In his Convivio, Dante claims that ‘the supreme desire of each thing, and the one that is first given to it by nature, is to return to its first cause.’ Yet this formulation is marked by a tension: return is both a destination and a process. On the one hand, the desire for return is teleological and singular; on the other, it is meandering, self-prolonging, perhaps even non-progressive. Return, then, is an uncanny thing, with a distinctive temporality that conjoins recollection, satisfaction, and frustration. It also shapes literary texts: romance heroes desire to return to their homeland, but the obstacles placed in their path, or the digressions that they undertake, are the basic preconditions of the stories in which they find themselves. In such cases, only a deferred return can satisfy; and even a return is not inevitably satisfying — it can also be a frustrating repetition of a well-trodden path. This is true of lyric texts as much as narrative ones: medieval lyric poems are often concerned with the human inclination to go back to an unfruitful site of pain, loss, or even dangerous enjoyment.
This conference will explore the ways in which medieval literary, artistic, musical, philosophical, and theological texts perform, interrogate, and generate value from the complexities of return, with particular reference to its formal and temporal qualities. Reconsidering the practical and theoretical implications of return — a movement in time and space that seems to shape medieval culture in a fundamental sense — we will investigate the following questions: What shapes does return take, and how does it shape cultural artifacts of the Middle Ages? How does return (as fact or possibility) regulate the flow of time and the experience of human life? How can return as a final goal and return as a problematic repetition coexist? Is repetition simply identified with a state of sin, or can it lead somewhere? Reiteration, after all, can disrupt linear and teleological progress, but also empower it.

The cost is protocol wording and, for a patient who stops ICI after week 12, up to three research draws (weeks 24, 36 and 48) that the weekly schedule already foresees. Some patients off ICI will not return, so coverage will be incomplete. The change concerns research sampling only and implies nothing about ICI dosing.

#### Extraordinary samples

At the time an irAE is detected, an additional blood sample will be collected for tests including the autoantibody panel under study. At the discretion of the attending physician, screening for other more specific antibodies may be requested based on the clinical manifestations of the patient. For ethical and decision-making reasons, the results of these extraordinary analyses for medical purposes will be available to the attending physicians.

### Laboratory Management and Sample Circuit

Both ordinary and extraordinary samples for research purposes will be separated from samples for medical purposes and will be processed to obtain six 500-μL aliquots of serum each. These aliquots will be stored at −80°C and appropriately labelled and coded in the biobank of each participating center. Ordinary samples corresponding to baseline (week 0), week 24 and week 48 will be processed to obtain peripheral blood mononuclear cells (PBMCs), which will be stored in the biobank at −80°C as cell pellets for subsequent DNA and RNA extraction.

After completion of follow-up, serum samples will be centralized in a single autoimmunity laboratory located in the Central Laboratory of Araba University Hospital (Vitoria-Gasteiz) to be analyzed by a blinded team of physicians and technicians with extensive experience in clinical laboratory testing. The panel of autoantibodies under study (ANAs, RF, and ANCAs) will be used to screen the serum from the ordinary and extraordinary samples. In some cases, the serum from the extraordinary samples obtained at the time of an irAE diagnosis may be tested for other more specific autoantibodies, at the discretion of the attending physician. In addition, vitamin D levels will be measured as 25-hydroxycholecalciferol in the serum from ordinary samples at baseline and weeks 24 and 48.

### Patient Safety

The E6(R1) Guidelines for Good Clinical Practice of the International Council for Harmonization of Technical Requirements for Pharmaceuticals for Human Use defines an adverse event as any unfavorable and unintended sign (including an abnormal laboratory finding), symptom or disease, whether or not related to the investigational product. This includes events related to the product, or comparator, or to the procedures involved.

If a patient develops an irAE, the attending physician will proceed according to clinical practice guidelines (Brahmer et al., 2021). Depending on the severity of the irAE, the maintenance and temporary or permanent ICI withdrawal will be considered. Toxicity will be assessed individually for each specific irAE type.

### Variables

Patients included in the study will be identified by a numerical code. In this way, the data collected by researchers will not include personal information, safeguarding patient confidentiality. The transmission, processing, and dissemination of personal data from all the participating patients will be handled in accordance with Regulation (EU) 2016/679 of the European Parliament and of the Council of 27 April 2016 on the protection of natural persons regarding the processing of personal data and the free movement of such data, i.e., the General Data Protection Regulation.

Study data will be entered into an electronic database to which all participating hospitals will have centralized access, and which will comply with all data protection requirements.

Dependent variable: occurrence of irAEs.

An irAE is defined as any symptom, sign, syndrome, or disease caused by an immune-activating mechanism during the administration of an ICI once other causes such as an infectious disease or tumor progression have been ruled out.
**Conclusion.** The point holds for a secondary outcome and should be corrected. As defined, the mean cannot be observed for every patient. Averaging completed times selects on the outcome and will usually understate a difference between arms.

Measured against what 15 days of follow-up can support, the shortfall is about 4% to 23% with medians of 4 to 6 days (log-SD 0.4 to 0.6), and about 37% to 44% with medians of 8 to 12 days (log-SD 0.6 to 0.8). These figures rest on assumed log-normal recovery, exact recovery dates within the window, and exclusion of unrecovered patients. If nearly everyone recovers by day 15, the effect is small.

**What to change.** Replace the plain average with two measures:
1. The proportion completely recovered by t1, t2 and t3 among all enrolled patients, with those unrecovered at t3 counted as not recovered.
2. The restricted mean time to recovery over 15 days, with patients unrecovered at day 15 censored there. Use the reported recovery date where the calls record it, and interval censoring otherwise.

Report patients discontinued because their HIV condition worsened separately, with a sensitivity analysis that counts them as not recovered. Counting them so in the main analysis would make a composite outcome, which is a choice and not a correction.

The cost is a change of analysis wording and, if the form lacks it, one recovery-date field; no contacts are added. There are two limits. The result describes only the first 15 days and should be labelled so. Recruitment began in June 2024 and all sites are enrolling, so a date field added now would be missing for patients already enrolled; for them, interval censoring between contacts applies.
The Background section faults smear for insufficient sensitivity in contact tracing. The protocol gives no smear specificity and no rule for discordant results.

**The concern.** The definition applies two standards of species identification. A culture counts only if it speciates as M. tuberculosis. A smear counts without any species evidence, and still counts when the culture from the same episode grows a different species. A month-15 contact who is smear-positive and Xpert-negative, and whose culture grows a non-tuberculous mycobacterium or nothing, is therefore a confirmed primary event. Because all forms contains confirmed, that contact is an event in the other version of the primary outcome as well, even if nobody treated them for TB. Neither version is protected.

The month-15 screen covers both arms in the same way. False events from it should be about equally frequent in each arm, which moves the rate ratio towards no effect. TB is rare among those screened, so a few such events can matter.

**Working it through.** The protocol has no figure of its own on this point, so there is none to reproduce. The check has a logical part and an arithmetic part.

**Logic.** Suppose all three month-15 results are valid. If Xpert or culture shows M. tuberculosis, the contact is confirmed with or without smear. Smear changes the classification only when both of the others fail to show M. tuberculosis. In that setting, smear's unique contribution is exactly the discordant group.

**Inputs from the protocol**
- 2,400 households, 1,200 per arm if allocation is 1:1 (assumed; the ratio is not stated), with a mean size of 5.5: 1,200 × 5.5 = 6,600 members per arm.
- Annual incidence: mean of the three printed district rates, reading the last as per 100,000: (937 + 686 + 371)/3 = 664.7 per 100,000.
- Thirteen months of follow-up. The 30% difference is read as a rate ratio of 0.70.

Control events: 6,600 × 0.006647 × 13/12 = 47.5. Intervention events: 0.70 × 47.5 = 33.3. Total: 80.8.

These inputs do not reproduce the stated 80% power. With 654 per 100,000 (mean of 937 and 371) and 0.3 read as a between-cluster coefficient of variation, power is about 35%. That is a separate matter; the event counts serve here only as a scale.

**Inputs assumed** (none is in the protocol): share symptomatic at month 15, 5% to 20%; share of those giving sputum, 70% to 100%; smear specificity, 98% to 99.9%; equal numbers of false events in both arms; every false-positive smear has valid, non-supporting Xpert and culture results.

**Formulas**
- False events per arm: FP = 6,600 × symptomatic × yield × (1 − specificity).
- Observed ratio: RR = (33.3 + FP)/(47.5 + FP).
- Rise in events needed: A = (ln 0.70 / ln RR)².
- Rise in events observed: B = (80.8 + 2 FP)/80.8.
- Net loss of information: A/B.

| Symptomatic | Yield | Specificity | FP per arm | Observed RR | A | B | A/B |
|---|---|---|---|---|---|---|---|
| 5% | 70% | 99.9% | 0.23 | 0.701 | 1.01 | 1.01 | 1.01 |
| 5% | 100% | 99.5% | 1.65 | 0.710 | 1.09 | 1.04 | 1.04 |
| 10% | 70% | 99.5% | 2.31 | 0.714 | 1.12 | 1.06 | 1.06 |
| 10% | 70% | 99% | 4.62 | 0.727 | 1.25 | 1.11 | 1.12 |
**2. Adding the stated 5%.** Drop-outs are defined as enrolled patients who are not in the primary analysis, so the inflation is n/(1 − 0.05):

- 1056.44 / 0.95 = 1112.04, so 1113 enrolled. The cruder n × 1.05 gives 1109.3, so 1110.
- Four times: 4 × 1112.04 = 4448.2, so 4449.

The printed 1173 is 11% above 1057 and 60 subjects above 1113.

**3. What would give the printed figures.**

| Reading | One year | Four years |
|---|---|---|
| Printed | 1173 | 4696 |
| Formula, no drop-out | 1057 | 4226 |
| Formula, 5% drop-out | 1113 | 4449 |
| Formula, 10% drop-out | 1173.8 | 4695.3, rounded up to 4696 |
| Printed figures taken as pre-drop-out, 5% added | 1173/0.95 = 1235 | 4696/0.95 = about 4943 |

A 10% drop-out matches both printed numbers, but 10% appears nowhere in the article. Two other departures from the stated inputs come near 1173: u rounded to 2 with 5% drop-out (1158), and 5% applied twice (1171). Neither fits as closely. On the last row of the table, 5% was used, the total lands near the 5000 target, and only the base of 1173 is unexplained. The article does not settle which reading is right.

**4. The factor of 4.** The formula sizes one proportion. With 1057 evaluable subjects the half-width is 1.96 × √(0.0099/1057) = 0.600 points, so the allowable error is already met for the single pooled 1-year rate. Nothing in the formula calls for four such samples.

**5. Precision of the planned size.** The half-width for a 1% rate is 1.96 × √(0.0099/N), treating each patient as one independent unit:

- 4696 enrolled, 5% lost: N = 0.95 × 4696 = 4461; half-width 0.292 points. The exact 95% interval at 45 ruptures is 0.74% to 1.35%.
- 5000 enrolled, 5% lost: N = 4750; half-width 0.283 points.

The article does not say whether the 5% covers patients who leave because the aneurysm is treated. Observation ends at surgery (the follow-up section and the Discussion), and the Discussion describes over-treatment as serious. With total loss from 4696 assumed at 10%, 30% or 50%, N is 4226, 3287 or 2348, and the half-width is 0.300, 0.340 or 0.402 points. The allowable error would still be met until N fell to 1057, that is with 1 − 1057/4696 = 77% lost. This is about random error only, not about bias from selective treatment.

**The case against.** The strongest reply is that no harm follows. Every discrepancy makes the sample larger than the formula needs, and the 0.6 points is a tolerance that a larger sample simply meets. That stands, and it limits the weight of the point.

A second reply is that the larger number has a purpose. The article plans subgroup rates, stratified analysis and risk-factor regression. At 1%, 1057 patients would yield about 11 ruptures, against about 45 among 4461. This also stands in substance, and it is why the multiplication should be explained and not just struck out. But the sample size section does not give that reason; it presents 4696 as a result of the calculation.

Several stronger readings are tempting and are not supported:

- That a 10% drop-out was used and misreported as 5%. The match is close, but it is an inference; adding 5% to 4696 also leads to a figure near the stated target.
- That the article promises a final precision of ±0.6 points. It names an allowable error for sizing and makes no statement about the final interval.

Suzanne Conklin Akbari (University of Toronto)
Elizabeth Eva Leach (University of Oxford)
An ICI Berlin event, organized by Francesco Giusti and Daniel Reeve
The event is part of the current ICI Focus ERRANS, in Time. Ideas of physical, social, revolutionary time, internal time consciousness, or historical experience are far from settled in their respective discourses and practices. Yet attempts to harmonize or correlate the understanding of time and temporal phenomena generated in different disiplines all-too quickly resort to normative, if not teleological ideas of progress, efficiency, or experiential plenitude. Can the heterogenous relations between discordant conceptions of time and temporality be understood as being ‘erratically’ structured, that is, as marked by inherent misapprehensions, a dissonance that defies regulation, and an unexpected variability?
The event, like all events at the ICI Berlin, is open to the public, free of charge. The audience is presumed to consent to a possible recording on the part of the ICI Berlin. If you would like to attend the event yet might require assistance, please contact Event Management.